The Role of Sleep in Memory Reactivation

Updated: Aug 22, 2018

By Loret Haas-Hanser

New knowledge and experience is gained every day. Through processes such as encoding and retrieval, the brain can not only retain, but access and reactivate memories. Initially, consolidating memories is dependent on many internal and external factors – different types of memory are processed and stored through various regions within the brain. Emotional memories require a healthy communication-based relationship between the basolateral amygdala (BLA) and hippocampus within the brain's medial temporal lobe. And specific communications regarding the unification of memory within the BLA and hippocampus are still being discovered. In an August 2017 study, three researchers, Gabrielle Girardeau, Ingrid Inema, and Gyorgy Buzsaki, designed an operant conditioning experiment in which neuronal patterns in rats were measured through a schedule of sleep before and after training.


Stabilization of memories and newly-formed spatial representations rely heavily on the sleep-wake cycle. In particular, researchers decided to study REM sleep. REM sleep is characterized by an active brain, low muscle tone and is the stage in the sleep-wake cycle when dreaming occurs. Hippocampal sharp wave–ripples (SPW-Rs) facilitating towards the BLA indicate that context-dependent emotional memory consolidation occurs during this stage of the amygdala-hippocampus circuit. To analyze hippocampal–amygdala interactions, researchers trained rats to run on a linear track for water rewards and added a location-specific air puff to create a classical spatial test.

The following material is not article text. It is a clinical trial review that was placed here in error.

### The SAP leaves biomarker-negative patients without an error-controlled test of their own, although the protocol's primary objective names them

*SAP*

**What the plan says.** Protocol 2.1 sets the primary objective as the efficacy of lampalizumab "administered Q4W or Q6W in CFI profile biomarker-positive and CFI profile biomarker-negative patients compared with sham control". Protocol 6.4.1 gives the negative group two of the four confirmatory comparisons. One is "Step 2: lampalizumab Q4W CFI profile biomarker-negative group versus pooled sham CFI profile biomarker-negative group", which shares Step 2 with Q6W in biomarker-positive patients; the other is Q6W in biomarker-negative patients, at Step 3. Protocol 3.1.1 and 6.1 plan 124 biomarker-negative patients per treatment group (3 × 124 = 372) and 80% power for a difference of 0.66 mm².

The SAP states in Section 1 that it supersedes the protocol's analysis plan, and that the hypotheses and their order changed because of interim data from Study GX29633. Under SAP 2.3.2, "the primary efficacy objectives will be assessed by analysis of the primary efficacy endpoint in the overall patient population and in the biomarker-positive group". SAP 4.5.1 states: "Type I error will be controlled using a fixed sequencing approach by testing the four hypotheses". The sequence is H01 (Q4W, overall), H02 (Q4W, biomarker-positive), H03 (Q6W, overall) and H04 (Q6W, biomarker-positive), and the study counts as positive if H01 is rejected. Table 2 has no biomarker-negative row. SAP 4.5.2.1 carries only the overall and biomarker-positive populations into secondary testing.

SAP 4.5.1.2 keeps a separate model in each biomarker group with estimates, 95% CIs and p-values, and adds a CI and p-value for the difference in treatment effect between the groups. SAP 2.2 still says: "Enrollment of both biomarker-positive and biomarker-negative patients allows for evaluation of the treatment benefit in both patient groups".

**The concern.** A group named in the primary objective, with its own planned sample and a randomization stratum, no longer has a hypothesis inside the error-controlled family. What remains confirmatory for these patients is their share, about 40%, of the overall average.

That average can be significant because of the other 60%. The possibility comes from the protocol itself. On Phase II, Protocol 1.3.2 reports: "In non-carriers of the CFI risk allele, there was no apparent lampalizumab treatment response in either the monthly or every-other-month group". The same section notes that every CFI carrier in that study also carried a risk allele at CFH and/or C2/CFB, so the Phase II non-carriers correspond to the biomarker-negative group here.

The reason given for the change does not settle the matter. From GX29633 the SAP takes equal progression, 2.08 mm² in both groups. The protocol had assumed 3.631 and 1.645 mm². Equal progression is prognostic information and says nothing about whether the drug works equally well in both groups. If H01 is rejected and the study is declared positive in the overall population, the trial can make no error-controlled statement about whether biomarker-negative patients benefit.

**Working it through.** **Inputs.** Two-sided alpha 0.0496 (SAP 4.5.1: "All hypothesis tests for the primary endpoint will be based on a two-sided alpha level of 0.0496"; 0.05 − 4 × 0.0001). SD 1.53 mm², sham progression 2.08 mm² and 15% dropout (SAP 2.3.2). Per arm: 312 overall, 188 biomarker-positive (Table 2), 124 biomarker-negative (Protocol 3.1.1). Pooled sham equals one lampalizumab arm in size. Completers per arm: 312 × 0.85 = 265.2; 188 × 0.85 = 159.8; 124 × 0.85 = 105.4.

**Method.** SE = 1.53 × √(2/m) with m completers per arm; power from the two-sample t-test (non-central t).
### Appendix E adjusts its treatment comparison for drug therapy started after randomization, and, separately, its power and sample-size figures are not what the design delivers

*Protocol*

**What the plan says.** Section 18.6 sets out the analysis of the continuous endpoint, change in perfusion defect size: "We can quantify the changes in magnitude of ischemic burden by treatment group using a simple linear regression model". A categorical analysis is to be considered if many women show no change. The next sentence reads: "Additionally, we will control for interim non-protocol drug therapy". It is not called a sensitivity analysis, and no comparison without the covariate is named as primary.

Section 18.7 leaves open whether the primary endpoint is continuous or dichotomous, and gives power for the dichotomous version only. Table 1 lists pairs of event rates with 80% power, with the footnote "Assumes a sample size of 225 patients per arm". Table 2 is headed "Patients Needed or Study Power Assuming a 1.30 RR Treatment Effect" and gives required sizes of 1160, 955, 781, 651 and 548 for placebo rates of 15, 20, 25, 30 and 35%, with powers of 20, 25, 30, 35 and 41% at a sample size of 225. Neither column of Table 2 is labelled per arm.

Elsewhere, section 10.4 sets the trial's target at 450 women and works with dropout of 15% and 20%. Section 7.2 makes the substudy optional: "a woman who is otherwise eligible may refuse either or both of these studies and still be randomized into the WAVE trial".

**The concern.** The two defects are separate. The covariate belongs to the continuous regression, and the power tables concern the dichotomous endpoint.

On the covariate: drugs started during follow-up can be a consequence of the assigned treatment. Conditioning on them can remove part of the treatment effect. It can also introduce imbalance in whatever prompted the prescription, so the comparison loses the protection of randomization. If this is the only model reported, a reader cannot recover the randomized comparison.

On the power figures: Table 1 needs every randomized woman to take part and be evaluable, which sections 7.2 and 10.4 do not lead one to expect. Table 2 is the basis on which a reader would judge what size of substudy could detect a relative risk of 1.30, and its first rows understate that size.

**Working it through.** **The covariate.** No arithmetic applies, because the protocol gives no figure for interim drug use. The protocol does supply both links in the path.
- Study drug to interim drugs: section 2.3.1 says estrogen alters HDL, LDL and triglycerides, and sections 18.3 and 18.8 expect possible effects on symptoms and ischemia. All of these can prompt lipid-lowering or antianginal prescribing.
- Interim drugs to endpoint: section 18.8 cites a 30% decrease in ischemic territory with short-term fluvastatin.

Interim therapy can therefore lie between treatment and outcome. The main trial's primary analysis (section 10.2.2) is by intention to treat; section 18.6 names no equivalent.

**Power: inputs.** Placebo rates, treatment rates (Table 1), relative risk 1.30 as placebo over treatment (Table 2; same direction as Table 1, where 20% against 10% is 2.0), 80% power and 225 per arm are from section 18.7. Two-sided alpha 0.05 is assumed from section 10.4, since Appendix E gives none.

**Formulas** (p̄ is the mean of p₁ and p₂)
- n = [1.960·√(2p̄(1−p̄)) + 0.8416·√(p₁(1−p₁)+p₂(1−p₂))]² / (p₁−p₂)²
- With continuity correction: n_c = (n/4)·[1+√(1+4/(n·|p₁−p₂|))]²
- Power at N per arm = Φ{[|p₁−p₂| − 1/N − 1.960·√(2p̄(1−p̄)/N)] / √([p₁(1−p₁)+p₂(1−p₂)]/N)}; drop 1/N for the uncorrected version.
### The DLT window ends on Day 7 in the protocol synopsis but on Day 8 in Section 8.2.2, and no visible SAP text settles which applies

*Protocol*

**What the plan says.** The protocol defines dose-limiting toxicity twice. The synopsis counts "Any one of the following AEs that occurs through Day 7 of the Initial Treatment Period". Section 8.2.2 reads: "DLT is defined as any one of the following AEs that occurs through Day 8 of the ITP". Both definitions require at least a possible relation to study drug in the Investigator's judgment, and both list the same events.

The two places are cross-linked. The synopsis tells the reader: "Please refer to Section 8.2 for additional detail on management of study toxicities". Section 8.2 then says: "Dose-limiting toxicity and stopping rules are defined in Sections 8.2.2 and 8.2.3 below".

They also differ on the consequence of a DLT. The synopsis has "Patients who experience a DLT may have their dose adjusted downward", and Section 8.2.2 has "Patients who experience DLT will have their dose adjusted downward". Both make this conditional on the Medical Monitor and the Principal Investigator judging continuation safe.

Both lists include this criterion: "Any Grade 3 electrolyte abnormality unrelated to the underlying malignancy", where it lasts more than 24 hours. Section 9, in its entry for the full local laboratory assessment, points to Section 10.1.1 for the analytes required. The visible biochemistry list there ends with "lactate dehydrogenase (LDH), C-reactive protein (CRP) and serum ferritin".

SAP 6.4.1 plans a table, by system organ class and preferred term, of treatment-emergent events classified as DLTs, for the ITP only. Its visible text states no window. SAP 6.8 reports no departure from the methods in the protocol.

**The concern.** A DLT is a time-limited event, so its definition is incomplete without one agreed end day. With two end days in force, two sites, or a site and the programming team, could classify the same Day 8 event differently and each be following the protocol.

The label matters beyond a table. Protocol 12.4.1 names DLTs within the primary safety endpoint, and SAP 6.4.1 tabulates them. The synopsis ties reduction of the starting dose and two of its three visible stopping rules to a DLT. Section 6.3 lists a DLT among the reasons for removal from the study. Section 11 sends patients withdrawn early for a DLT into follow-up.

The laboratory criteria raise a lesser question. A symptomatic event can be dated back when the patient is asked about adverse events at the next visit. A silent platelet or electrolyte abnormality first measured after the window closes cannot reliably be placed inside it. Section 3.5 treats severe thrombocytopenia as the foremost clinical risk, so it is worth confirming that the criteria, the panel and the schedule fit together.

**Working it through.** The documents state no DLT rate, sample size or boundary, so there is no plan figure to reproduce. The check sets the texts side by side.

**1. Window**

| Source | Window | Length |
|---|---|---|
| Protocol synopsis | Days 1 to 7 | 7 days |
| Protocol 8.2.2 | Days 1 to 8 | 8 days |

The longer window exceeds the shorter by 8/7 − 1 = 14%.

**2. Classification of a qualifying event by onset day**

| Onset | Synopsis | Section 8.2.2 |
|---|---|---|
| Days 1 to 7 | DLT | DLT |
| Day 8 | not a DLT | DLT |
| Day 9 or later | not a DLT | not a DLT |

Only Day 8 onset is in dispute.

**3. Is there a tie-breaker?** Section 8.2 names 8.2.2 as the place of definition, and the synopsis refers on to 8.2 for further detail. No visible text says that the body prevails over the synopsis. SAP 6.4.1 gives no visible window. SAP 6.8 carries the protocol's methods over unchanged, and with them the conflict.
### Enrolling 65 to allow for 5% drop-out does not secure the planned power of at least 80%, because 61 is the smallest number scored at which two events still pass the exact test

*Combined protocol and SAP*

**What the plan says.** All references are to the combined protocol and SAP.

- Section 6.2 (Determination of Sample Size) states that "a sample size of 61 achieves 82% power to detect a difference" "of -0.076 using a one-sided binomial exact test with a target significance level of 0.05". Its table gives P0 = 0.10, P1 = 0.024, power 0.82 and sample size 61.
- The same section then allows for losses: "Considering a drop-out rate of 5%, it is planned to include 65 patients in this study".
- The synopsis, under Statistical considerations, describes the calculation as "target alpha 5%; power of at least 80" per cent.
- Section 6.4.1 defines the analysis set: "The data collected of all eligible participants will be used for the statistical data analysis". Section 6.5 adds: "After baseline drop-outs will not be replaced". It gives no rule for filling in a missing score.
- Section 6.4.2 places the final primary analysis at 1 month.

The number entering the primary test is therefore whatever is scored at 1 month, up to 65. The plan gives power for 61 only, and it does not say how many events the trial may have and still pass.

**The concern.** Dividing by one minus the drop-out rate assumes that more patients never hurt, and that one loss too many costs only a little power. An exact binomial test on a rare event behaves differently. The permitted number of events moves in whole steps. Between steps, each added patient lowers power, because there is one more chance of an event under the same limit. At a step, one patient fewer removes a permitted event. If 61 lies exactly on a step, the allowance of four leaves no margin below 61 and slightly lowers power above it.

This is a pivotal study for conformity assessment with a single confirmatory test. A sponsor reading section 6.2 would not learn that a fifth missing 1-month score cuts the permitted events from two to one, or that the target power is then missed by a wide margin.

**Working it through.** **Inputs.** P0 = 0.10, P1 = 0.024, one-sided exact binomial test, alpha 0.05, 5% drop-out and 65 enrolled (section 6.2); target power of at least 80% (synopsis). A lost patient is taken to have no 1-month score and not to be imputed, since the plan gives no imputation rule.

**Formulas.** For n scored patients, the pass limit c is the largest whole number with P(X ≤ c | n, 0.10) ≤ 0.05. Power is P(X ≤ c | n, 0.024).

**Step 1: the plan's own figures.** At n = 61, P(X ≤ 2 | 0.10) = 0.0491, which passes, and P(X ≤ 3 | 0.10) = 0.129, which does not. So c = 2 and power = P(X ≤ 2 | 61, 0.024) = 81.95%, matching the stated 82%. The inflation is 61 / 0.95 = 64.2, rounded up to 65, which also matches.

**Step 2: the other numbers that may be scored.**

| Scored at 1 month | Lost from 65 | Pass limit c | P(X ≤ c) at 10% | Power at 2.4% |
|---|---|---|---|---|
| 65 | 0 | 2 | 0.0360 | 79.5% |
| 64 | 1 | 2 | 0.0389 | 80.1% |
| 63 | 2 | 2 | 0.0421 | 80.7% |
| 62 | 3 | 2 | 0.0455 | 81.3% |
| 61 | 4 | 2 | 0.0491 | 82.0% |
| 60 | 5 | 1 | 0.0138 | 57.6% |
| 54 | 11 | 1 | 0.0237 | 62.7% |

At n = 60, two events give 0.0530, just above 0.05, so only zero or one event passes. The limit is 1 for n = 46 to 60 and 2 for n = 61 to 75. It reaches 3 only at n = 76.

A 2014 study by Dr. Lovett-Barron exemplified that the placement of the air puff triggered contextual fear-based learning within both the amygdala and the hippocampus. Girardeau et al. implemented this experimental ideology by placing an aversive air puff on the track to try and characterize a physiological response. After rats ran on the track, an aversive air puff was placed in the same location of each lap. Each day consisted of a pre-learning air puff test session, sleep in the home cage (pre-REM sleep), a session with the air puff, a post-learning sleep (Post-REM) and a final test without the air puff. At the end of the test day, the location and direction of the air puff were changed. The placement of the air puff was changed at the end of each day, but the rats ran multiple laps on the track after originally being exposed to the location of the air puff. After introductory exposure, the rats would slow down before running past the location of the air puff. Typically, the rats would reduce speed while approaching the air puff and accelerate once the air puff was out of sight.


By recording the left and right amygdala alongside the dorsal hippocampus and observing SPW-Rs, it became clear that there were reactivations of memory after the addition of the air puff. Neuronal density facilitates the passage of information between the BLA and hippocampus during SPW-Rs. The reactivation of hippocampal-amygdala activity after the air puff was placed was stronger than without exposing the rats to a fear-inducer. The researchers identified that REM sleep is critical for emotional memory storage and reactivation following a threatening task.


Further research will target the relationship of emotionally consolidated memories with the sleep-wake cycle. By examining how deep stages of sleep allow the hippocampus and amygdala to consolidate and process emotional memory, researchers have opened a gateway to further understanding the symbiotic relationship between sleep processes and reactivating memories.


References:


Girardeau, G., Inema, I., & Buzsáki, G. (2017). Reactivations of emotional memory in

the hippocampus-amygdala system during sleep. Nature neuroscience.


Lovett-Barron, M., Kaifosh, P., Kheirbek, M. A., Danielson, N., Zaremba, J. D., Reardon,

T. R., ... & Losonczy, A. (2014). Dendritic inhibition in the hippocampus supports

fear learning. Science, 343(6173), 857-863.

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